Welcome to Cosy Reads, a post series that pairs a good book with a good tea!
Marco Polo is one of the most delightful teas in my cabinet, and one I always suggest to guests. It is an adventurous, rich tea, and I’ve yet to find someone not won over by it. Similarly, Marie Brennan’s A Natural History of Dragons, is a book that I recommend to every member of the reading public that I meet. And I’ve yet to meet a soul that was not enchanted.
Mariage Frères ’ most famous secret is this mysterious blend that takes you to distant lands and strange countries.
My shameless love of Mariage Frères is no secret, and this blend is not only one of the signature blends of this company, but also one of my cabinet staples. It makes a smooth, rich tea with a malty shadow of sweetness. The intrigue starts as soon as the canister is opened – the extraordinary scent demands more investigation. Brew for a short time if you like a light, sprightly tea, or brew for longer if you want a hint of bitterness to chase each mouthful.
Drink this black for a wondrous moment of enjoyment and stillness. This is a perfectly balanced blend that nevertheless has the strength to hold some milk and, if you have a sweet-tooth, a touch of honey or sugar. Either way, this is a cup of tea you won’t want to finish.
Steeping Temperature: 95°C Steeping Time: 4 – 5 minutes
. . . combining adventure with the inquisitive spirit of the Victorian Age . . .
Though this book promises (and does deliver) dragons, this is the story of Isabella Camhurst, and science, and anthropology, and exploration, and the infuriating social barriers stunting discovery and progress. This is the first of Marie Brennan’s books that I have read, and the entire series is now shelved amongst my lifelong favourites. This book is unashamedly and ecstatically about discovery and adventure.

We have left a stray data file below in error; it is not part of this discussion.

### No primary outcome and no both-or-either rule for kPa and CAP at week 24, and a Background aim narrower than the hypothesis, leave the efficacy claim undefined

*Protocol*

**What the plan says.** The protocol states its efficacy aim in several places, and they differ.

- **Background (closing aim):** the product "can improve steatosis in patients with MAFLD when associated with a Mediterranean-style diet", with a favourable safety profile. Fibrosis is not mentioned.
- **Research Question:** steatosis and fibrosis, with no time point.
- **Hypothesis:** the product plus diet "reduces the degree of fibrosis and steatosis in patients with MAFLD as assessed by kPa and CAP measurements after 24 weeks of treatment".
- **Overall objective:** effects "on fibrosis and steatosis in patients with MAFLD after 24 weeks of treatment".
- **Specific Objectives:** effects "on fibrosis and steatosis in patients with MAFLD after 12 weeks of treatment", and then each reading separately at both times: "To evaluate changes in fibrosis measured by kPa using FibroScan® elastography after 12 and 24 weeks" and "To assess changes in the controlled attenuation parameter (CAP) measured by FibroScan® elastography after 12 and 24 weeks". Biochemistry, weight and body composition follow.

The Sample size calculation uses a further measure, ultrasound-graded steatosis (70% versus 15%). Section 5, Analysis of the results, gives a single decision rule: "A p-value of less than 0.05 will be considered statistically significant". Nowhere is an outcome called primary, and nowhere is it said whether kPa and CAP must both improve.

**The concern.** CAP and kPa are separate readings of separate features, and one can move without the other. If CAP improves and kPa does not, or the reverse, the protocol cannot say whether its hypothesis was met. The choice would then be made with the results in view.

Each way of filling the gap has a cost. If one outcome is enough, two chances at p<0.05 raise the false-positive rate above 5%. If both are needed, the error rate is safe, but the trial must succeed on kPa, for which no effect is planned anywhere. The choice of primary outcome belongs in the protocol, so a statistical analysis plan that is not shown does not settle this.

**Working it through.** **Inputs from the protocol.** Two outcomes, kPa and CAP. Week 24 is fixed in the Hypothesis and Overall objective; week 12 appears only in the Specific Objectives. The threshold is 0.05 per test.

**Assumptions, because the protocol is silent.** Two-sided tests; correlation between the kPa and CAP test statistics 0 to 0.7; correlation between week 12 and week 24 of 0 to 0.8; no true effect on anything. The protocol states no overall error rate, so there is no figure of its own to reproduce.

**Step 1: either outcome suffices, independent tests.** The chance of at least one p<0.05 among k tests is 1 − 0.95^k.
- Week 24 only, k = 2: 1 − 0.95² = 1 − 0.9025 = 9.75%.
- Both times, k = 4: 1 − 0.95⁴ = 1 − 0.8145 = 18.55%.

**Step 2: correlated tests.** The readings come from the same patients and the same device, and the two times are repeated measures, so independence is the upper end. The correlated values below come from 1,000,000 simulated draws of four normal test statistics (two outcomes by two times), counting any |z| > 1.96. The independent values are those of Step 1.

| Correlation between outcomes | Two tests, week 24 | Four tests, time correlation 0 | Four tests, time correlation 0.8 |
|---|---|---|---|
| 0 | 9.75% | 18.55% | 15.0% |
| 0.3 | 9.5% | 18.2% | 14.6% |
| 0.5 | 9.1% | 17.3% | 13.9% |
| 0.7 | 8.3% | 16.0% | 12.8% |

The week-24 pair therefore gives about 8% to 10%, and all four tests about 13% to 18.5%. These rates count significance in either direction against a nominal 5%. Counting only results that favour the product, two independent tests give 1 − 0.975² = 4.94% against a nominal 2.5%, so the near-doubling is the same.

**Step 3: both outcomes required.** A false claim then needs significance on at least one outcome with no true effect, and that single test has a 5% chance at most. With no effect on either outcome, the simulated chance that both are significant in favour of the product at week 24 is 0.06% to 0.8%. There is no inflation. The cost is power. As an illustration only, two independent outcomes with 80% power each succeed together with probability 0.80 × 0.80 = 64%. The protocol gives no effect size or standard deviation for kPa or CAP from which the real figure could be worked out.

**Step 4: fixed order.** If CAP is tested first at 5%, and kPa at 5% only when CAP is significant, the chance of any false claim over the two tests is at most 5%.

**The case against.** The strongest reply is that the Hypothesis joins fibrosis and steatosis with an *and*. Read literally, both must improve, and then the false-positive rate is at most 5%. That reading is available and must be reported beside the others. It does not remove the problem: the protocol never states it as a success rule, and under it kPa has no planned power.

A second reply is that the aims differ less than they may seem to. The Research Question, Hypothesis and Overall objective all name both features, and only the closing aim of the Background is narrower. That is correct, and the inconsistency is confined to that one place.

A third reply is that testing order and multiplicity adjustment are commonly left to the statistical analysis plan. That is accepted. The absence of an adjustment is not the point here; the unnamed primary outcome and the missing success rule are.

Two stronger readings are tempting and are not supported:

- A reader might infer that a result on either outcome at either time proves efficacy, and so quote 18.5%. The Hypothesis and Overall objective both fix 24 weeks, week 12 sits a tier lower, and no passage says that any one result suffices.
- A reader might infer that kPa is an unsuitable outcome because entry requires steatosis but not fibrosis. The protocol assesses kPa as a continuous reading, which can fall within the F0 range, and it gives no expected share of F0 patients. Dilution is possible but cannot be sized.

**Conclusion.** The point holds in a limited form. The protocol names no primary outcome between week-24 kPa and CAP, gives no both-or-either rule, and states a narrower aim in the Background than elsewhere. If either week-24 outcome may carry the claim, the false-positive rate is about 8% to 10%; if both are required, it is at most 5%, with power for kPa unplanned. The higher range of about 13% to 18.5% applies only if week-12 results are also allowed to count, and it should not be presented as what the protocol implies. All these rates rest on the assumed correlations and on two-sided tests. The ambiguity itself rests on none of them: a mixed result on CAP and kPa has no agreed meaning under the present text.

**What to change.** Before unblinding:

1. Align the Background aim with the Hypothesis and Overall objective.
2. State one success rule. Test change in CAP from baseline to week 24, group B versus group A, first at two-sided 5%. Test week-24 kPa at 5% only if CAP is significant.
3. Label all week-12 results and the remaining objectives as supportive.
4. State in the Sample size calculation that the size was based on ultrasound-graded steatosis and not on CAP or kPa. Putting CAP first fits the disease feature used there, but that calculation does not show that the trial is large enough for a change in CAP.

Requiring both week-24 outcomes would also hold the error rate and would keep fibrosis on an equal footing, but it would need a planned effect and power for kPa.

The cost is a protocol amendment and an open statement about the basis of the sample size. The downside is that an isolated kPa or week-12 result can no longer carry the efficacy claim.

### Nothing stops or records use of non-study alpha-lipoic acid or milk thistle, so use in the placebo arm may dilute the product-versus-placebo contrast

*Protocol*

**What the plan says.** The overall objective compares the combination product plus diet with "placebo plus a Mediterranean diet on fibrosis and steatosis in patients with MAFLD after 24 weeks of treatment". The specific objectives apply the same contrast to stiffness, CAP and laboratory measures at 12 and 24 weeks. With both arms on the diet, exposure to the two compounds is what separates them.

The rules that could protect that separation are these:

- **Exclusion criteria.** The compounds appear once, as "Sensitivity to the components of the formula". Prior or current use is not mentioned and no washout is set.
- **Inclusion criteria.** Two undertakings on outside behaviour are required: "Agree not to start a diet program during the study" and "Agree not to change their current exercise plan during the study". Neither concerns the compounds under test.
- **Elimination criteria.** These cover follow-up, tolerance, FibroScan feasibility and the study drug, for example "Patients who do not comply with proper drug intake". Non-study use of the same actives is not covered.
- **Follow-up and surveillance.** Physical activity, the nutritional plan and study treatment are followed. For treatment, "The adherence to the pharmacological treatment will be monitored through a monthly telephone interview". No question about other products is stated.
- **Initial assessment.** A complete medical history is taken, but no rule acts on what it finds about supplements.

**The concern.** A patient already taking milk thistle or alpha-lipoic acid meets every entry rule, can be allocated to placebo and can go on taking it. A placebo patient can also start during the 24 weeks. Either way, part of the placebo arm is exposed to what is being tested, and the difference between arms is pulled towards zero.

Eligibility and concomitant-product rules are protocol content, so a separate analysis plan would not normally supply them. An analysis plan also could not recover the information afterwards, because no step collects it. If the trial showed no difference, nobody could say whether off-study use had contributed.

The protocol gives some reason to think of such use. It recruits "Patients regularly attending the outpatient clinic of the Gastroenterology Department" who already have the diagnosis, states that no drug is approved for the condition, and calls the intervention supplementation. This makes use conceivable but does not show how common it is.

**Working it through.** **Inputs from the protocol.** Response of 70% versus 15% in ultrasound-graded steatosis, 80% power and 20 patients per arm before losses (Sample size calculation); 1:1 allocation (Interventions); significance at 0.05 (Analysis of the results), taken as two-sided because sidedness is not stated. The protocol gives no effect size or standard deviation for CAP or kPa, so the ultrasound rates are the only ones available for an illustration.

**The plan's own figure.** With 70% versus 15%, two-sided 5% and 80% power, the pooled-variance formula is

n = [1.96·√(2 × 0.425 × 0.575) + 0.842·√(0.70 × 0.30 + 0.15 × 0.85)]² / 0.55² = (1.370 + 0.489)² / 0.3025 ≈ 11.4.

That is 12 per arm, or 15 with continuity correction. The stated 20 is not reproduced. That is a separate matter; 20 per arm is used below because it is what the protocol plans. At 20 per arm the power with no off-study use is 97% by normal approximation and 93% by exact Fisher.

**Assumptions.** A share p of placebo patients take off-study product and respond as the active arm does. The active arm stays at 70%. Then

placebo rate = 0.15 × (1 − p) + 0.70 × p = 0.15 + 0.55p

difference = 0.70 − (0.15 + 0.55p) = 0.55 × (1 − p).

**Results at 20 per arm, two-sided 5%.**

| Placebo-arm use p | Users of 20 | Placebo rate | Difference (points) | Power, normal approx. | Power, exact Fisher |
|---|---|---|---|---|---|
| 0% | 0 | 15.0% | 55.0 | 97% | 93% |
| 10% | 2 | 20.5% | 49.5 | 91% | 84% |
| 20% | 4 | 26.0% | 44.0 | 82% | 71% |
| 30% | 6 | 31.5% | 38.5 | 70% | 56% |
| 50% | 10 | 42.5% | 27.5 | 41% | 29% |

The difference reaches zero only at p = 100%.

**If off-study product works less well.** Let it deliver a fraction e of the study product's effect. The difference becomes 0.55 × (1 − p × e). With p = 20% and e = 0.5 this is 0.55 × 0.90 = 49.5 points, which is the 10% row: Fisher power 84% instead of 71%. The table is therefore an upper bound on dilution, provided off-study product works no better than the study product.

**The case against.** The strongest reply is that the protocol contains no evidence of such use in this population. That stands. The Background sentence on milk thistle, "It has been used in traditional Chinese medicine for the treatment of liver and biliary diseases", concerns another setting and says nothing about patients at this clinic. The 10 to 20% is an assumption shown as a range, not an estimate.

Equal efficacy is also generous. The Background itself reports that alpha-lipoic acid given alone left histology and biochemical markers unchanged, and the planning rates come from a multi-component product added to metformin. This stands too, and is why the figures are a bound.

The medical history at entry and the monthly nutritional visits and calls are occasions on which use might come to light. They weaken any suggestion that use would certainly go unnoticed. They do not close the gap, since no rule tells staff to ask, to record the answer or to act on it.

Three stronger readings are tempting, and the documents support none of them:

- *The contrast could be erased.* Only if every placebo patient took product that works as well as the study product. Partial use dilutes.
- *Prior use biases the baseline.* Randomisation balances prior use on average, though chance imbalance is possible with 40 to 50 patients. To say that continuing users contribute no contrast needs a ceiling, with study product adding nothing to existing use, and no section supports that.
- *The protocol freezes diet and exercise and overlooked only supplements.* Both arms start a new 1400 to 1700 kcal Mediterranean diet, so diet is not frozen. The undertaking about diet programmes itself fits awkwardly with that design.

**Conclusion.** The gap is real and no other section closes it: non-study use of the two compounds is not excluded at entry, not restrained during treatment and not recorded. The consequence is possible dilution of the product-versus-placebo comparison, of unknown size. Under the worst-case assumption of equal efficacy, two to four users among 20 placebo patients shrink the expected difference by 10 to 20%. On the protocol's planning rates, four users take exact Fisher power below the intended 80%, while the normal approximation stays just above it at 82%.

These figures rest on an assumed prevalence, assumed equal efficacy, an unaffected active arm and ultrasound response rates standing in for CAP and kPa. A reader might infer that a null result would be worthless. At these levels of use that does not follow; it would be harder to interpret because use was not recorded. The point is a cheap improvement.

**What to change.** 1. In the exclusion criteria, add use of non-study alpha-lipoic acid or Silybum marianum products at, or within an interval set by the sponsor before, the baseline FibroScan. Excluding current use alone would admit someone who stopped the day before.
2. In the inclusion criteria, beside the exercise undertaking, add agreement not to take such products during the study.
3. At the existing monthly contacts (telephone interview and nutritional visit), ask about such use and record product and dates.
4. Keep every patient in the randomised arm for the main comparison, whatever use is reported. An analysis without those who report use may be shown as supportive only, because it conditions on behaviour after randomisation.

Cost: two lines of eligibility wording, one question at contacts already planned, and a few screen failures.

A Natural History of Dragons is the first in The Memoirs of Lady Trent series. Really, I just can’t recommend this series enough. The covers are beautiful, and the pages are peppered with beautiful illustrations by Todd Lockwood. My adored favourite is In the Labyrinth of Drakes, and Lindzi loved The Voyage of the Basilisk very much. The complete series looks very handsome indeed on the shelf, though in our house, we rarely have all the series shelved at the same time. There’s always one being read.
All the world, from Scirland to the farthest reaches of Eriga, know Isabella, Lady Trent, to be the world’s preeminent dragon naturalist . . .
Written in the style of a memoir, A Natural History of Dragons follows Isabella from girlhood to adulthood. This book has the most wonderful and endearing cast of characters. It is in the people that support Isabella, who encourage opportunities, who believe in, admire and value her, that this story has its heart.
If you’re a fan of natural science, fantastical alternate histories and memoirs, you’ll like this book. And if you enjoyed the movie The Extraordinary Adventures of Adèle Blanc-Sec, you might just enjoy this also!
Have you read A Natural History of Dragons? Tell me your thoughts, or leave a suggestion for a future Cosy Read!